You say you did a lot of pitch competitions. What’s your advice for people entering a contest?
Practice in front of smartphone, record it, and watch it. See how non-verbals like your projection or tone work. Make sure you scan the room and include intentional pauses. For any pitch, practicing and watching yourself is the best thing to do.
What is the most important skill you’ve gained having founded three startups?
Getting to know investors and the startup community. It’s all about relationships, and I’ve been very lucky to get to know investors and maintain those relationships over the years.
That’s another reason why I’m so excited about Republic. My hope is not just to raise money, but how we can get more individual investors as excited and enthusiastic about the vision for the company as I am as a founder. We plan to send them regular investor updates, LinkedIn requests, and even put them to work with some soft asks (like helping connect us to people in their networks). Engaging this new base and building these relationships is something I’m really excited to test out.
When things go south, what keeps you going?
I take a step back. Every morning I do a gratitude exercise on the Calm app. I express in my own head what I am grateful for, such as my family, wife, friends, the fact that I live in San Diego. I reflect on the fact that life is actually pretty good. I then try to take that energy with me into the office.
As a founder, when you walk in the doors of a startup, you can go in thinking it will be a great day and it turns out to be a not-so-great day. When it gets really hard, I’ll do a breathing exercise and focus on what I need to get done that day to make me feel accomplished. It can also do the reverse; you can come to work in a bad mood and it can turn out to be an amazing day. It’s the nature of the business and I remind myself to appreciate this journey.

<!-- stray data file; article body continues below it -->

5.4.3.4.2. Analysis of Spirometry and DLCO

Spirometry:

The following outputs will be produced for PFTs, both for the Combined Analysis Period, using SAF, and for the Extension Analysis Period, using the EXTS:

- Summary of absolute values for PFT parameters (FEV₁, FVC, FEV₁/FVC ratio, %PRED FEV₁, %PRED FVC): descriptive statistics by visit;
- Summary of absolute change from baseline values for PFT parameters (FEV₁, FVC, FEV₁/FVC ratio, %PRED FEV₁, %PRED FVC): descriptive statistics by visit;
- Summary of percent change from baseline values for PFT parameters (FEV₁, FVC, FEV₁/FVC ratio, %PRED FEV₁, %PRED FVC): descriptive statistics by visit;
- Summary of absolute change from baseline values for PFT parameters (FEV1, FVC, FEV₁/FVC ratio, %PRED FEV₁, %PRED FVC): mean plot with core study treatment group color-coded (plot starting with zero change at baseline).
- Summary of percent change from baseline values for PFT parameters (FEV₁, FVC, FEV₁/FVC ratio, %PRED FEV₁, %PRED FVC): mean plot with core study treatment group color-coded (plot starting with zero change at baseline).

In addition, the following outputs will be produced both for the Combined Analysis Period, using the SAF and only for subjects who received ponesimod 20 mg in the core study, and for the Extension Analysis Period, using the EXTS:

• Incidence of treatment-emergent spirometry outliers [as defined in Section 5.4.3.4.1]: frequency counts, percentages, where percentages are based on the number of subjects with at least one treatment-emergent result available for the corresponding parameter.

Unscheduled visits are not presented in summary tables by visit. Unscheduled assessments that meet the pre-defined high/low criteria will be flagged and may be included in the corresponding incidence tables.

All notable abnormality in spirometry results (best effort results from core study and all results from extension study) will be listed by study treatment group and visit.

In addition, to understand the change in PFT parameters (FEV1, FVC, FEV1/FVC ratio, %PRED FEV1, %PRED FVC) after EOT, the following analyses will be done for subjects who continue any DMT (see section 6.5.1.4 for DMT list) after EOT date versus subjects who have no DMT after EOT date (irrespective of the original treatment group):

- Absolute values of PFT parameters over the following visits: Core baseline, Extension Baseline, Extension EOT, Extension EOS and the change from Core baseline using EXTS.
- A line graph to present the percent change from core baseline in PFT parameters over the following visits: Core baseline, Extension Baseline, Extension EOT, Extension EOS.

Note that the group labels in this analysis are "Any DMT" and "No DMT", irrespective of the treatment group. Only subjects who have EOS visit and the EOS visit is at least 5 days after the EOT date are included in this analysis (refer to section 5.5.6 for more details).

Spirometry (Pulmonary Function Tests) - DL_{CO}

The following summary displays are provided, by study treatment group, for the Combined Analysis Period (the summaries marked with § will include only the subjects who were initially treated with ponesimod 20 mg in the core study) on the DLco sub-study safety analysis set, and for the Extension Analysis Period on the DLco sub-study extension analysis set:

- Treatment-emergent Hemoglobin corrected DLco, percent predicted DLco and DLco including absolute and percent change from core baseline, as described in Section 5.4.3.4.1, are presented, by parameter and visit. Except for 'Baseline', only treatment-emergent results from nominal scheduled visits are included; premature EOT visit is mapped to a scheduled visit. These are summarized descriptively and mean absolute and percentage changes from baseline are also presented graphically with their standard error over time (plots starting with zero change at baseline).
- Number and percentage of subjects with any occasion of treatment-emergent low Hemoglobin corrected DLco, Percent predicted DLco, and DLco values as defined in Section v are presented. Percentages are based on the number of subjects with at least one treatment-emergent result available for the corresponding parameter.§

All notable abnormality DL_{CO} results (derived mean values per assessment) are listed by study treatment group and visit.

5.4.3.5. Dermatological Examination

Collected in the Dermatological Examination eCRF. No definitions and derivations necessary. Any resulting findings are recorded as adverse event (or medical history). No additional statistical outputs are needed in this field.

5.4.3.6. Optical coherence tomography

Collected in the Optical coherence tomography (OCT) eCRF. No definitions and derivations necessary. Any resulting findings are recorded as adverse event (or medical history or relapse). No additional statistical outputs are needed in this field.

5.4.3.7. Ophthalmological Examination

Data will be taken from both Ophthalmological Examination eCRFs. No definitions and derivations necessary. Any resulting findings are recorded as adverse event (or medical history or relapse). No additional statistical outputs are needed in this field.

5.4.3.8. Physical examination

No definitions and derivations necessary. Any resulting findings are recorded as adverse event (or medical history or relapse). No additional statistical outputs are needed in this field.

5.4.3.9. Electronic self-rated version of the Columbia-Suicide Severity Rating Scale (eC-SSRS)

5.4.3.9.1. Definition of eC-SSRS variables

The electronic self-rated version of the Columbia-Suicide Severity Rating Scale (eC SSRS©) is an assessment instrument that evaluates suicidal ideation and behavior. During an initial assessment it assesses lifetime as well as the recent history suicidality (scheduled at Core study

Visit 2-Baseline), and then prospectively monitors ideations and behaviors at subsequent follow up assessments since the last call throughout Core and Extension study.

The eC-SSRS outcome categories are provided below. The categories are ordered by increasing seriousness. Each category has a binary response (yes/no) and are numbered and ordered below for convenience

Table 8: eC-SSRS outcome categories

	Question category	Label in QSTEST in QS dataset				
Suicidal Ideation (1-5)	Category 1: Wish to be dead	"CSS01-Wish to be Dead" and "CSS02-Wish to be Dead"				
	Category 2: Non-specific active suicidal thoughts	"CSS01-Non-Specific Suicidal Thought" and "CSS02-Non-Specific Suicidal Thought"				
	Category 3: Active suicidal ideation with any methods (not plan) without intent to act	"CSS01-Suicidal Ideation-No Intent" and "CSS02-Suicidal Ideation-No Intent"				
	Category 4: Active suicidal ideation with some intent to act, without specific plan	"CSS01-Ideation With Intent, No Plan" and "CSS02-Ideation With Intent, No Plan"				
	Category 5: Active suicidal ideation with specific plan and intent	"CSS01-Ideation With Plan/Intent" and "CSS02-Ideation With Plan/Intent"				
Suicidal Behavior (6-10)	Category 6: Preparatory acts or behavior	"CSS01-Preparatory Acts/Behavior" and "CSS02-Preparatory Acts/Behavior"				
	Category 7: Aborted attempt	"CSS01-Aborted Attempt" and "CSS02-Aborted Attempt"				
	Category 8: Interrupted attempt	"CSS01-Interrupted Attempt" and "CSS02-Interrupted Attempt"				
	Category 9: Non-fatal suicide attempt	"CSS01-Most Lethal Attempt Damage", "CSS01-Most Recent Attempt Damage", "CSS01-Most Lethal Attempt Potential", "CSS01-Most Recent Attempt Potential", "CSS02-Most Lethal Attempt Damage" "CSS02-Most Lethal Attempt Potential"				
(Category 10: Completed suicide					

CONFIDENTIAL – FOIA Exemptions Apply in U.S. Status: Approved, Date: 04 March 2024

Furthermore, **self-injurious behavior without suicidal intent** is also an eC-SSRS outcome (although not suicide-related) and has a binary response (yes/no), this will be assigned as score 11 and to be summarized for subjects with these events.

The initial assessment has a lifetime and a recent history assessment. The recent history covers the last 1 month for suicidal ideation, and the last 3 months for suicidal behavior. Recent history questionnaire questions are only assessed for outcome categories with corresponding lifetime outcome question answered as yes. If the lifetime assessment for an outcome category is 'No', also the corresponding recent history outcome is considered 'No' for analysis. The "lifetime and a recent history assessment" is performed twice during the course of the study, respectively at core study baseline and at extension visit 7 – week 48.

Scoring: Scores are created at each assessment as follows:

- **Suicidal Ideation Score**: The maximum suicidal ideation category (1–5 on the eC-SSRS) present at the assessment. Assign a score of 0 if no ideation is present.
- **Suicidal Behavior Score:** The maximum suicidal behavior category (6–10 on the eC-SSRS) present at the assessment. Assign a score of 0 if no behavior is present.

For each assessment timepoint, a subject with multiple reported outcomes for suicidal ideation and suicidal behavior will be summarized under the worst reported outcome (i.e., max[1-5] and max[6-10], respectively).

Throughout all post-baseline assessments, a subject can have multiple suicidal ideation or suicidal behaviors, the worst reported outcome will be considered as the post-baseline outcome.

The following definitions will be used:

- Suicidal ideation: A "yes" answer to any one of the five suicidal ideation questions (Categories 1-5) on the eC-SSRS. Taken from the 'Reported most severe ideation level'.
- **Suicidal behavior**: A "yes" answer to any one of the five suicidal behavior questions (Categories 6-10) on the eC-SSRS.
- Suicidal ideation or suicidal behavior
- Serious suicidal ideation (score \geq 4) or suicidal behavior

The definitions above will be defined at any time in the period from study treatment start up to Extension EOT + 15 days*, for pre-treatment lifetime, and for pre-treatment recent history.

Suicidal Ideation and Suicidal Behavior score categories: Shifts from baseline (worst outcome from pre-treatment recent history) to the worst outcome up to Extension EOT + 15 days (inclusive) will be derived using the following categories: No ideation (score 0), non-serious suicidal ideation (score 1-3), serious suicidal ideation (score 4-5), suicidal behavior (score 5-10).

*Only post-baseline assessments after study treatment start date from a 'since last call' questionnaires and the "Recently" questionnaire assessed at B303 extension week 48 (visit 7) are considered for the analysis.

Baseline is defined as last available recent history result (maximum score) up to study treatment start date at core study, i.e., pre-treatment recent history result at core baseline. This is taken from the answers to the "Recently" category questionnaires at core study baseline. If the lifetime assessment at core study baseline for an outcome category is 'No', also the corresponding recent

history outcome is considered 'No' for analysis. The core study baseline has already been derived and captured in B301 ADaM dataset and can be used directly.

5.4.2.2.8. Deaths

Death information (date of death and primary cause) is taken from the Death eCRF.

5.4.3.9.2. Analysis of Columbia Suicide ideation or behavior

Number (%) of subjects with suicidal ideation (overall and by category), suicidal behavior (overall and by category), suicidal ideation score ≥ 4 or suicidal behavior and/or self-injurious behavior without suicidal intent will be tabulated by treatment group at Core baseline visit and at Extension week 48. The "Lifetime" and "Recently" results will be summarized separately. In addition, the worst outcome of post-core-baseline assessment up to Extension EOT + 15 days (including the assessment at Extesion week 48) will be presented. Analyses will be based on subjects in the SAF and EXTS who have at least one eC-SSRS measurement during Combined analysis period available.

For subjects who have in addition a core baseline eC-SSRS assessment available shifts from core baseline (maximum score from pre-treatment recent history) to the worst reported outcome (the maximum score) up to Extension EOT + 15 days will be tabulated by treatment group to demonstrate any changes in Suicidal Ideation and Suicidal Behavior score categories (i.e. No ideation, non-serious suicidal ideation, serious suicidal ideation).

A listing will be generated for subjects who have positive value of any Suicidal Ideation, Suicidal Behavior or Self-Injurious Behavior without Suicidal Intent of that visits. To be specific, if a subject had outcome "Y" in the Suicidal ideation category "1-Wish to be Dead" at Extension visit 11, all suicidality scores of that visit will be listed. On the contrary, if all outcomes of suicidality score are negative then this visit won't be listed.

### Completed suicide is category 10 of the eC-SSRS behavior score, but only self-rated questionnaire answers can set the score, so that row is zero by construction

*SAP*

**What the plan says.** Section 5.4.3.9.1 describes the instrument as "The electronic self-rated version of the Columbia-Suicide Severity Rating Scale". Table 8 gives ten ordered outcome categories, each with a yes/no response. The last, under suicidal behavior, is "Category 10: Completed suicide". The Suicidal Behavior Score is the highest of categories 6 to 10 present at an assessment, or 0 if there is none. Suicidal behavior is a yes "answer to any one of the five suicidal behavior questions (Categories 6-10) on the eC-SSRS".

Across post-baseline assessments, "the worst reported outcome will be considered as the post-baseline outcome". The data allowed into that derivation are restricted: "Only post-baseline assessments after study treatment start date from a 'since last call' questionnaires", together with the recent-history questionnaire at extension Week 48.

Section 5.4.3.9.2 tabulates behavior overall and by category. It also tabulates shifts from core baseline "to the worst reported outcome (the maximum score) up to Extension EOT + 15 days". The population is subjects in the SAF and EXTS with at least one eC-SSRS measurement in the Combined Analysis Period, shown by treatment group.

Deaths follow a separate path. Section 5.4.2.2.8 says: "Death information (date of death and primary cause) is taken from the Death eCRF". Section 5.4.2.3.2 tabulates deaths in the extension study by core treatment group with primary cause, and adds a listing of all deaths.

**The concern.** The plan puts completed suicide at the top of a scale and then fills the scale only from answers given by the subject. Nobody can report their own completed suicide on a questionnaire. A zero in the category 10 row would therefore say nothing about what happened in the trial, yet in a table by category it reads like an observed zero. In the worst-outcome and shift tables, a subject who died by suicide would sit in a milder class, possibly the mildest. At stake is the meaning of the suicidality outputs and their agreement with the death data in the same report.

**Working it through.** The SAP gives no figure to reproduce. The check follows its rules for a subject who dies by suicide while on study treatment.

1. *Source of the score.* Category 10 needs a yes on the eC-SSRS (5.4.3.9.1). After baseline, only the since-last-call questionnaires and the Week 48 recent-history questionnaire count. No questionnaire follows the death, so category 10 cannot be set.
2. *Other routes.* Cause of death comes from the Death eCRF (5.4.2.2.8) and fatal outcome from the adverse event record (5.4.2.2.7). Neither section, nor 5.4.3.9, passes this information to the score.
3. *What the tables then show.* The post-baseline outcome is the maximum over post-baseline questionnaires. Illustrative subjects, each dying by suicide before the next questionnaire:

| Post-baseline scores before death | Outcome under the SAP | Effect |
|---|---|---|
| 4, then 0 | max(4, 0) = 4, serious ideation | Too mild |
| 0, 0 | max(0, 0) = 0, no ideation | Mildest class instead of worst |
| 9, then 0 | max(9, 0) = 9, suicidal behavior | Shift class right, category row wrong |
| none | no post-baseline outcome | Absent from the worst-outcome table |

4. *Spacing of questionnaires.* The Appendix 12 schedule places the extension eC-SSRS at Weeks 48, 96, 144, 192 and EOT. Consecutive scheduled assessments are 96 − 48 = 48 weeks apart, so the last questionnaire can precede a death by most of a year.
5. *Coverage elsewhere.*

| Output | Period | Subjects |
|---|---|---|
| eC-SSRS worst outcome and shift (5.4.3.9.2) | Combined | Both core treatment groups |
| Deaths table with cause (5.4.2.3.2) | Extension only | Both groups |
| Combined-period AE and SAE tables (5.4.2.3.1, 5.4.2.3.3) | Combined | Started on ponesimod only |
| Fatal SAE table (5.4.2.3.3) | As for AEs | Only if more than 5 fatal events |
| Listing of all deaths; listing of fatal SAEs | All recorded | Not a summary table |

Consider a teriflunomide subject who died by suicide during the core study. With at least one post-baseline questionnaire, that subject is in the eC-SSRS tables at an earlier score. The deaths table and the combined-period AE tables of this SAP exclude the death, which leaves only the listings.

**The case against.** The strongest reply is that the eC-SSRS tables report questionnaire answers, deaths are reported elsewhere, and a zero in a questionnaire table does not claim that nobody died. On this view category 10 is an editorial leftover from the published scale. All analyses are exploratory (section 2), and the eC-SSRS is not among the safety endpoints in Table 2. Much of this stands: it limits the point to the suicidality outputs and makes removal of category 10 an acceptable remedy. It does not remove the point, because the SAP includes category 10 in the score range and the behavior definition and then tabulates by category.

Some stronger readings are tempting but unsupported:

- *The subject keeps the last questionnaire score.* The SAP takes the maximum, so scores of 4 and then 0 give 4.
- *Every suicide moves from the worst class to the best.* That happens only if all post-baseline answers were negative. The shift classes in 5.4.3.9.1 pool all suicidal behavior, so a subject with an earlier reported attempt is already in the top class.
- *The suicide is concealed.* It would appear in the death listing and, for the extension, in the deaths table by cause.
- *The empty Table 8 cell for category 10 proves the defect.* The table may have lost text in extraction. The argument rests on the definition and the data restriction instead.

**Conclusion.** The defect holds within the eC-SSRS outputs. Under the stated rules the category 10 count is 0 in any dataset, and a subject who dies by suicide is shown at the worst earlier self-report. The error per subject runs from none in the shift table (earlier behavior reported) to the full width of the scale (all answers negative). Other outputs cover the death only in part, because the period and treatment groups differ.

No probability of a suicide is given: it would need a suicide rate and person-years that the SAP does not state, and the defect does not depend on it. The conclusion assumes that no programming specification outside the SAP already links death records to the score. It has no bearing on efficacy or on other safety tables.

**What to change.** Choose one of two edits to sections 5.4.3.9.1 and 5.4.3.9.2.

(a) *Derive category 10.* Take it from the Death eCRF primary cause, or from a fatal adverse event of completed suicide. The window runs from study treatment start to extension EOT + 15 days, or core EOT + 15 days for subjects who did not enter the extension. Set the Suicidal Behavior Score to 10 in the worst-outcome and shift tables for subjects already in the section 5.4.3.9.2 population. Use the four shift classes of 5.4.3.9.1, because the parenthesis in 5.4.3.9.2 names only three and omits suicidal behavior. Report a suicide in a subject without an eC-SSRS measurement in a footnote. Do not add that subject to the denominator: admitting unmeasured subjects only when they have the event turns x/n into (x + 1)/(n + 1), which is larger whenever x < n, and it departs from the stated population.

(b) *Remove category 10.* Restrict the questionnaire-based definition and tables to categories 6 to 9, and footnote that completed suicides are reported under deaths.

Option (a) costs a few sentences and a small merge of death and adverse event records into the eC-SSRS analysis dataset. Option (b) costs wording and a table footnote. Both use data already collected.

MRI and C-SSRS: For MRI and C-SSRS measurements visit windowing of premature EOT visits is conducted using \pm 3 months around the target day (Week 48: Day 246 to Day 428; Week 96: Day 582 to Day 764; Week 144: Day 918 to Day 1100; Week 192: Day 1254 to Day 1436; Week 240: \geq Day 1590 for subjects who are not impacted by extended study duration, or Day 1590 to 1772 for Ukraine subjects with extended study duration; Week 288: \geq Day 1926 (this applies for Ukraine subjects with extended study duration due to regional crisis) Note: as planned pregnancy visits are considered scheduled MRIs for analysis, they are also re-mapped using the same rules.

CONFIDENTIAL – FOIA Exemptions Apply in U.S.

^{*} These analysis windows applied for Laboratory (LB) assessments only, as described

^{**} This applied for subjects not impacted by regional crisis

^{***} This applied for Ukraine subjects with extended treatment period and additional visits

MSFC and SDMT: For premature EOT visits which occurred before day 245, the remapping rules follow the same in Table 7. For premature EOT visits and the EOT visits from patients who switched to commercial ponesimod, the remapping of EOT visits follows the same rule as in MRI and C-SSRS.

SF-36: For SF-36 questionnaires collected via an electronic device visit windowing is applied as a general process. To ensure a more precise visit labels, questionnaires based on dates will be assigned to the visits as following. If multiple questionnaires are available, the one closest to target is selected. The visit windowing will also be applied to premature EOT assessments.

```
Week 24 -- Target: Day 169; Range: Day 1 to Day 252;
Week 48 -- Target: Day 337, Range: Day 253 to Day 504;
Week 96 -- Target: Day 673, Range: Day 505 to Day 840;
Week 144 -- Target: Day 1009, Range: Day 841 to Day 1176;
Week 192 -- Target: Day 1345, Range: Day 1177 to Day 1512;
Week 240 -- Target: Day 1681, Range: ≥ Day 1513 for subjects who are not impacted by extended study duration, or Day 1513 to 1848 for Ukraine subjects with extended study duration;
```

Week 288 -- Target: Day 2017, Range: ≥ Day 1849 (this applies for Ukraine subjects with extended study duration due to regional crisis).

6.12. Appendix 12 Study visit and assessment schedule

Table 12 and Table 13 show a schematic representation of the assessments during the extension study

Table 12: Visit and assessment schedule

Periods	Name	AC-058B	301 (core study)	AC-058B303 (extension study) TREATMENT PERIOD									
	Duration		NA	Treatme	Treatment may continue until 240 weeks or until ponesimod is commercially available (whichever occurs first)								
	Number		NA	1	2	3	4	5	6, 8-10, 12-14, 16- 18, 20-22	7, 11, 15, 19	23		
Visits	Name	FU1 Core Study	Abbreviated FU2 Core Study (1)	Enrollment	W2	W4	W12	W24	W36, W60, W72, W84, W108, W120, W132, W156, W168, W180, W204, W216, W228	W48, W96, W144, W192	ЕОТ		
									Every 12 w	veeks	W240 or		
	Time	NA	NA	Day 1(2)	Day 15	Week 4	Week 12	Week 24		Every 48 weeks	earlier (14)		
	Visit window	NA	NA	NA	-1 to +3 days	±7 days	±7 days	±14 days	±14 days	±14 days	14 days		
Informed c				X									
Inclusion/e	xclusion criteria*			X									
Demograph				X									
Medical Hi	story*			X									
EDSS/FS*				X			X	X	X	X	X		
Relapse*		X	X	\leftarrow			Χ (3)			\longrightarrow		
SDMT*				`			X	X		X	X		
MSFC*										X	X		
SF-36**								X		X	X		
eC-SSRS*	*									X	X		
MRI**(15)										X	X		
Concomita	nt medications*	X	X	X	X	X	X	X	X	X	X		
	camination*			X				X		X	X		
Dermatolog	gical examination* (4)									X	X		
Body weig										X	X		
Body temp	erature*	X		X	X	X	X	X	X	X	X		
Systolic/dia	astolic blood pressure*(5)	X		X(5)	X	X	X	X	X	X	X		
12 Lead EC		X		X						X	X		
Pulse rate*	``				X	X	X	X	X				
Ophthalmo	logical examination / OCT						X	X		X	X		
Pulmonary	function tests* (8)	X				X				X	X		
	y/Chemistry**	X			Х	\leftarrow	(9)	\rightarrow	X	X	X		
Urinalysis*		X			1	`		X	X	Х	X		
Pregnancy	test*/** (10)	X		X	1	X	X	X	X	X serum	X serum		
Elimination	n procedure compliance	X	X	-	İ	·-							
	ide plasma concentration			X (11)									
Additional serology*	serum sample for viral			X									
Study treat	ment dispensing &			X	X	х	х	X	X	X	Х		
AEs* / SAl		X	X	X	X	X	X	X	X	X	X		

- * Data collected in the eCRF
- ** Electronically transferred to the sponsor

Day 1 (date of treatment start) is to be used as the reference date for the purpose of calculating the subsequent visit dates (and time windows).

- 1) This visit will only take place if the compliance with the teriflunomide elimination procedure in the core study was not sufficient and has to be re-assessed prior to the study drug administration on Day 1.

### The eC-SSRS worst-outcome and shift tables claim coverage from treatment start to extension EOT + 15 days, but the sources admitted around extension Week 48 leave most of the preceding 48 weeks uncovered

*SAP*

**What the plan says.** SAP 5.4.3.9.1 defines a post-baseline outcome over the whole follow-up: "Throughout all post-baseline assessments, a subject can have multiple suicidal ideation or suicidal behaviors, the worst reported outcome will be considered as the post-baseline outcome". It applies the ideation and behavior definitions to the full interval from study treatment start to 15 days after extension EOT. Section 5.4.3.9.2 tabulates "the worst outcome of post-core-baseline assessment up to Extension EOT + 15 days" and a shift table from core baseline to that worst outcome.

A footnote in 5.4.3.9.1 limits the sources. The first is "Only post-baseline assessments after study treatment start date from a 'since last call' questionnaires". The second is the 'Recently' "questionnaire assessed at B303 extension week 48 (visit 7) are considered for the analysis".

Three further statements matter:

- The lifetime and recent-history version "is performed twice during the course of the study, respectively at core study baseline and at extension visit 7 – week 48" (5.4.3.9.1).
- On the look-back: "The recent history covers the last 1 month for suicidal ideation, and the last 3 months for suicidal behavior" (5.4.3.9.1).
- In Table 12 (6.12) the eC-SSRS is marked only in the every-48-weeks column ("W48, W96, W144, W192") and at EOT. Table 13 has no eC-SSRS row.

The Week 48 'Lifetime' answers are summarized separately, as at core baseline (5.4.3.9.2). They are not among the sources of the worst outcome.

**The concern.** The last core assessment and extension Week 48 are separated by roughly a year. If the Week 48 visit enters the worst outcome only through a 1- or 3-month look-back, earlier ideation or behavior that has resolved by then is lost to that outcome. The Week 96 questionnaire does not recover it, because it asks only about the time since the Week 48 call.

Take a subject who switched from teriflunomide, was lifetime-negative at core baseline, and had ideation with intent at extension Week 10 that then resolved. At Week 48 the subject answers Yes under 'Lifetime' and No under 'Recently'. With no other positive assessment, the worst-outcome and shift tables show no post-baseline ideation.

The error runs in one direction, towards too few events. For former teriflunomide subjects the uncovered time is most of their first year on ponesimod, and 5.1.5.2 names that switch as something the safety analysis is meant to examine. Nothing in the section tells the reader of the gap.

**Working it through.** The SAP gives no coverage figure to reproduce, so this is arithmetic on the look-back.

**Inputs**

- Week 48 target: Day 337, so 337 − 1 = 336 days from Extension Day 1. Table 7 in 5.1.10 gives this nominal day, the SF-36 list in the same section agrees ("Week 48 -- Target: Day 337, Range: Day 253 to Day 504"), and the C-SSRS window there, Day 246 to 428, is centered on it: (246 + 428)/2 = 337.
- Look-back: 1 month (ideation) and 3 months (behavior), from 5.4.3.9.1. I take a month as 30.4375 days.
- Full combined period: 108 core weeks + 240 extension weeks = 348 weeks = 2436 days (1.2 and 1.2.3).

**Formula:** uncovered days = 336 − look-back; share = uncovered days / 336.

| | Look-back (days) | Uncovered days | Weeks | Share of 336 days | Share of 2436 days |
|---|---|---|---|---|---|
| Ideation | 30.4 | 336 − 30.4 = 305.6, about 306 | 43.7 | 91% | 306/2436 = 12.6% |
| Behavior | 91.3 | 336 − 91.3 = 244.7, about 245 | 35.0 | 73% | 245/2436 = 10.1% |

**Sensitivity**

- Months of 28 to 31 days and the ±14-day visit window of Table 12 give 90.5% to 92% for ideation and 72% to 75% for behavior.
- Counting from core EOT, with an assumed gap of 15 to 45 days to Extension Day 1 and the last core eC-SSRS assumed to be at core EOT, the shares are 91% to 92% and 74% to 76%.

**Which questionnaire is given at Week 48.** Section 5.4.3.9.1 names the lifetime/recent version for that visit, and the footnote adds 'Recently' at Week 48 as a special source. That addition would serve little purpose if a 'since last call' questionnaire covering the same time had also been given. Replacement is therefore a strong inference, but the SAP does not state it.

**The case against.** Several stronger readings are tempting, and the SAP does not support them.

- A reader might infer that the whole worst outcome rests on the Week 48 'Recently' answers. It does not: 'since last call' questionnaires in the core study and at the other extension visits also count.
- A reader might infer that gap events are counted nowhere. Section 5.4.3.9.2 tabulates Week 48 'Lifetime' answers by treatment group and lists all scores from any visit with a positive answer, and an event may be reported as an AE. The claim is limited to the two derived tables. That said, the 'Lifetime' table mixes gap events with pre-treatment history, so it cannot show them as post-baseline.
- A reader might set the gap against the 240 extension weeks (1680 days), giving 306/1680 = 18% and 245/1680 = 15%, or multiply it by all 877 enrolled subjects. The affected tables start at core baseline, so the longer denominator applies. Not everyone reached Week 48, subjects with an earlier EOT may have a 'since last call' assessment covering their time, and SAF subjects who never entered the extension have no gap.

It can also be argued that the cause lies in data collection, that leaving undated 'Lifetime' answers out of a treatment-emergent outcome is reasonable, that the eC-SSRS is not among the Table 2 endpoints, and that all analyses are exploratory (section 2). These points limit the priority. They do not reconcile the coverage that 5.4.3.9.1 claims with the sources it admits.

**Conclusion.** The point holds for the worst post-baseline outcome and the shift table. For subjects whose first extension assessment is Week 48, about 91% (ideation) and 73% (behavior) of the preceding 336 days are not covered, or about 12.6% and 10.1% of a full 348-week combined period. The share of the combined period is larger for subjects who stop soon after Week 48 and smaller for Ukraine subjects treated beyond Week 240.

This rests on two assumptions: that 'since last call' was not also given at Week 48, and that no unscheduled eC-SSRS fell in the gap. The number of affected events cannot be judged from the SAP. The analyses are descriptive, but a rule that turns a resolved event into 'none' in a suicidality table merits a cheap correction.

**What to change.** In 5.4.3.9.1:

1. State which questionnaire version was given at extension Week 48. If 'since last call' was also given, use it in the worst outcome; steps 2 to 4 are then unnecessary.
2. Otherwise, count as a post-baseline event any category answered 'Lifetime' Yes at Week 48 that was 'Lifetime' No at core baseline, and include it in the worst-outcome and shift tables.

What were the 3 hardest things you’ve done as you’ve launched your business?
Overcoming objections. I love my product, but we had a lot of initial objection from an older demographic. Many people were telling us that young people are not going to use our product, so we had to come prepared with data to show them that they are wrong.
The competitive landscape. Every founder has to worry about competition and a crowded market. In our industry, LegalZoom is really the only legacy online legal player in the U.S. This is something they’ve been doing for over 20 years. We saw them as a pseudo-competitor, so we went to meet with John Suh, their CEO. On a personal note, he is a super nice guy — he exemplifies everything you want to be as a leader and a CEO. He had a pretty honest conversation with us and shared some key differences in their target audiences which equipped us with the materials we needed to go back to investors and help overcome objections.
Doubt. The thinking whether you can you actually do it with limited capital and a small team. What really helped us overcome this was participating in the Techstars accelerator. There, we found a lot of helpers — from angel investors advising on product, to advice on marketing and our business model. This was very rewarding early on in the company.
What is your superpower?
I can be friends with just about anybody. I will accept anyone into my network with no judgement or perception. I really try to make a connection with people when I meet them in person, and I try to maintain those relationships, even in a light way.
What’s your kryptonite?
I get too excited about everything sometimes. I like to be a yes man. Saying no is hard because I love connecting with people, but I have to be realistic with the promise I made to myself as a founder, and to our team, investors, and customers. We have to work hard everyday and if I say yes to everything, that takes energy away from that.
What does a typical day look like for you?